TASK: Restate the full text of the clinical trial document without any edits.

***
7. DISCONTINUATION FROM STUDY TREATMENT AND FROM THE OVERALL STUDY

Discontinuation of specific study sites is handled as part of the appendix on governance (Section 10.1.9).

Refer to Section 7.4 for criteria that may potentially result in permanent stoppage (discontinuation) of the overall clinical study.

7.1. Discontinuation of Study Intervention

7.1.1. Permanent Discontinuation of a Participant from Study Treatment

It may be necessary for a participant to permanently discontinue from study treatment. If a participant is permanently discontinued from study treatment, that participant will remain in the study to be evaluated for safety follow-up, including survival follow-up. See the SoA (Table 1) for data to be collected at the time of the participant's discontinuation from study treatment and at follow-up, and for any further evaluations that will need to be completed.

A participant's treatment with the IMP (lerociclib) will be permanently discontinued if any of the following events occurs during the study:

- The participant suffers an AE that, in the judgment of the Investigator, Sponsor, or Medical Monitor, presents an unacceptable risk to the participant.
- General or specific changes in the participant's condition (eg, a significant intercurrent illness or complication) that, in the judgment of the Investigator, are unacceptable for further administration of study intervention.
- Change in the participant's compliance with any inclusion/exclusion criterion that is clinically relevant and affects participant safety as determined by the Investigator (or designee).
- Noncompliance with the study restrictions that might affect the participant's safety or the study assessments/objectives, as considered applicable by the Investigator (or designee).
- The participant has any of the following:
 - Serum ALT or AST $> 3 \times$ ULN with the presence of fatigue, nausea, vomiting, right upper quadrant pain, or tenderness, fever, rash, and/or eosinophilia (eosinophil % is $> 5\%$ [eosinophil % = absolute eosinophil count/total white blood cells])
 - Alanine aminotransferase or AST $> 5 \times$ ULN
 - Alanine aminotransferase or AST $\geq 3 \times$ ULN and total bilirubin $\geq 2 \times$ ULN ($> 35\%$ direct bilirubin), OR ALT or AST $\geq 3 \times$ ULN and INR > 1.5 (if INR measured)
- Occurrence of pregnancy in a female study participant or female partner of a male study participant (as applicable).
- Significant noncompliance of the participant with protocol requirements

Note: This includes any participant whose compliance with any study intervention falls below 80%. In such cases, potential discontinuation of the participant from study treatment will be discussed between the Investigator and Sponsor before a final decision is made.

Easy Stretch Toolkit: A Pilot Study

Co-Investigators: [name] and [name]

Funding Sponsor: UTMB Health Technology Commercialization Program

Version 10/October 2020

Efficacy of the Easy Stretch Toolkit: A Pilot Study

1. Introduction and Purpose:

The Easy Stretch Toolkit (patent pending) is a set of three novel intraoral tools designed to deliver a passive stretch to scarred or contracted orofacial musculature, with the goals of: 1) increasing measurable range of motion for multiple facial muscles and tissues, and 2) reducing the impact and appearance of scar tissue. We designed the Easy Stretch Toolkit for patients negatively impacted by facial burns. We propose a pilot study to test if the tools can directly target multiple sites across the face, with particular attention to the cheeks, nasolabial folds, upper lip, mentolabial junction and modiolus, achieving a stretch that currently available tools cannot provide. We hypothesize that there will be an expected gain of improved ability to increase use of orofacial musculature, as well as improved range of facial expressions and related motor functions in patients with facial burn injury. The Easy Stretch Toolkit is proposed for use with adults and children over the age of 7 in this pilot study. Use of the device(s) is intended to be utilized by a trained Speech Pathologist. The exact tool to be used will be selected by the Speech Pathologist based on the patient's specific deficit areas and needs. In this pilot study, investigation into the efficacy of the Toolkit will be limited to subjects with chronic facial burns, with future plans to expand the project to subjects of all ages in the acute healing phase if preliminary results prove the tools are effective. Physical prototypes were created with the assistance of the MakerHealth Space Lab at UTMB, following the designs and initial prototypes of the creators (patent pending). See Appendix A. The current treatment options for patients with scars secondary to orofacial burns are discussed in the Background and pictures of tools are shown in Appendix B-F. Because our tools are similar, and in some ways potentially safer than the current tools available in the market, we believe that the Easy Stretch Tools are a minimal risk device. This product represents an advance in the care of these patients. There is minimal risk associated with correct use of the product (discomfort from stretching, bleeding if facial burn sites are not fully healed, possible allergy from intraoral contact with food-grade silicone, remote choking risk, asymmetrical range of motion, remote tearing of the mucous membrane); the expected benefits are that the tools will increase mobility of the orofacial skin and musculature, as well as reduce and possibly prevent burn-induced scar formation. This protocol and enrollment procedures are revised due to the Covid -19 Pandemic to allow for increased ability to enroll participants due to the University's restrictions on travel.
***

7. DISCONTINUATION FROM STUDY TREATMENT AND FROM THE OVERALL STUDY

Discontinuation of specific study sites is handled as part of the appendix on governance (Section 10.1.9).

Refer to Section 7.4 for criteria that may potentially result in permanent stoppage (discontinuation) of the overall clinical study.

7.1. Discontinuation of Study Intervention

7.1.1. Permanent Discontinuation of a Participant from Study Treatment

It may be necessary for a participant to permanently discontinue from study treatment. If a participant is permanently discontinued from study treatment, that participant will remain in the study to be evaluated for safety follow-up, including survival follow-up. See the SoA (Table 1) for data to be collected at the time of the participant's discontinuation from study treatment and at follow-up, and for any further evaluations that will need to be completed.

A participant's treatment with the IMP (lerociclib) will be permanently discontinued if any of the following events occurs during the study:

- The participant suffers an AE that, in the judgment of the Investigator, Sponsor, or Medical Monitor, presents an unacceptable risk to the participant.
- General or specific changes in the participant's condition (eg, a significant intercurrent illness or complication) that, in the judgment of the Investigator, are unacceptable for further administration of study intervention.
- Change in the participant's compliance with any inclusion/exclusion criterion that is clinically relevant and affects participant safety as determined by the Investigator (or designee).
- Noncompliance with the study restrictions that might affect the participant's safety or the study assessments/objectives, as considered applicable by the Investigator (or designee).
- The participant has any of the following:
 - Serum ALT or AST $> 3 \times$ ULN with the presence of fatigue, nausea, vomiting, right upper quadrant pain, or tenderness, fever, rash, and/or eosinophilia (eosinophil % is $> 5\%$ [eosinophil % = absolute eosinophil count/total white blood cells])
 - Alanine aminotransferase or AST $> 5 \times$ ULN
 - Alanine aminotransferase or AST $\geq 3 \times$ ULN and total bilirubin $\geq 2 \times$ ULN ($> 35\%$ direct bilirubin), OR ALT or AST $\geq 3 \times$ ULN and INR > 1.5 (if INR measured)
- Occurrence of pregnancy in a female study participant or female partner of a male study participant (as applicable).
- Significant noncompliance of the participant with protocol requirements

Note: This includes any participant whose compliance with any study intervention falls below 80%. In such cases, potential discontinuation of the participant from study treatment will be discussed between the Investigator and Sponsor before a final decision is made.

Easy Stretch Toolkit: A Pilot Study

Co-Investigators: [name] and [name]

Funding Sponsor: UTMB Health Technology Commercialization Program

Version 10/October 2020

Efficacy of the Easy Stretch Toolkit: A Pilot Study

1. Introduction and Purpose:

The Easy Stretch Toolkit (patent pending) is a set of three novel intraoral tools designed to deliver a passive stretch to scarred or contracted orofacial musculature, with the goals of: 1) increasing measurable range of motion for multiple facial muscles and tissues, and 2) reducing the impact and appearance of scar tissue. We designed the Easy Stretch Toolkit for patients negatively impacted by facial burns. We propose a pilot study to test if the tools can directly target multiple sites across the face, with particular attention to the cheeks, nasolabial folds, upper lip, mentolabial junction and modiolus, achieving a stretch that currently available tools cannot provide. We hypothesize that there will be an expected gain of improved ability to increase use of orofacial musculature, as well as improved range of facial expressions and related motor functions in patients with facial burn injury. The Easy Stretch Toolkit is proposed for use with adults and children over the age of 7 in this pilot study. Use of the device(s) is intended to be utilized by a trained Speech Pathologist. The exact tool to be used will be selected by the Speech Pathologist based on the patient's specific deficit areas and needs. In this pilot study, investigation into the efficacy of the Toolkit will be limited to subjects with chronic facial burns, with future plans to expand the project to subjects of all ages in the acute healing phase if preliminary results prove the tools are effective. Physical prototypes were created with the assistance of the MakerHealth Space Lab at UTMB, following the designs and initial prototypes of the creators (patent pending). See Appendix A. The current treatment options for patients with scars secondary to orofacial burns are discussed in the Background and pictures of tools are shown in Appendix B-F. Because our tools are similar, and in some ways potentially safer than the current tools available in the market, we believe that the Easy Stretch Tools are a minimal risk device. This product represents an advance in the care of these patients. There is minimal risk associated with correct use of the product (discomfort from stretching, bleeding if facial burn sites are not fully healed, possible allergy from intraoral contact with food-grade silicone, remote choking risk, asymmetrical range of motion, remote tearing of the mucous membrane); the expected benefits are that the tools will increase mobility of the orofacial skin and musculature, as well as reduce and possibly prevent burn-induced scar formation. This protocol and enrollment procedures are revised due to the Covid -19 Pandemic to allow for increased ability to enroll participants due to the University's restrictions on travel.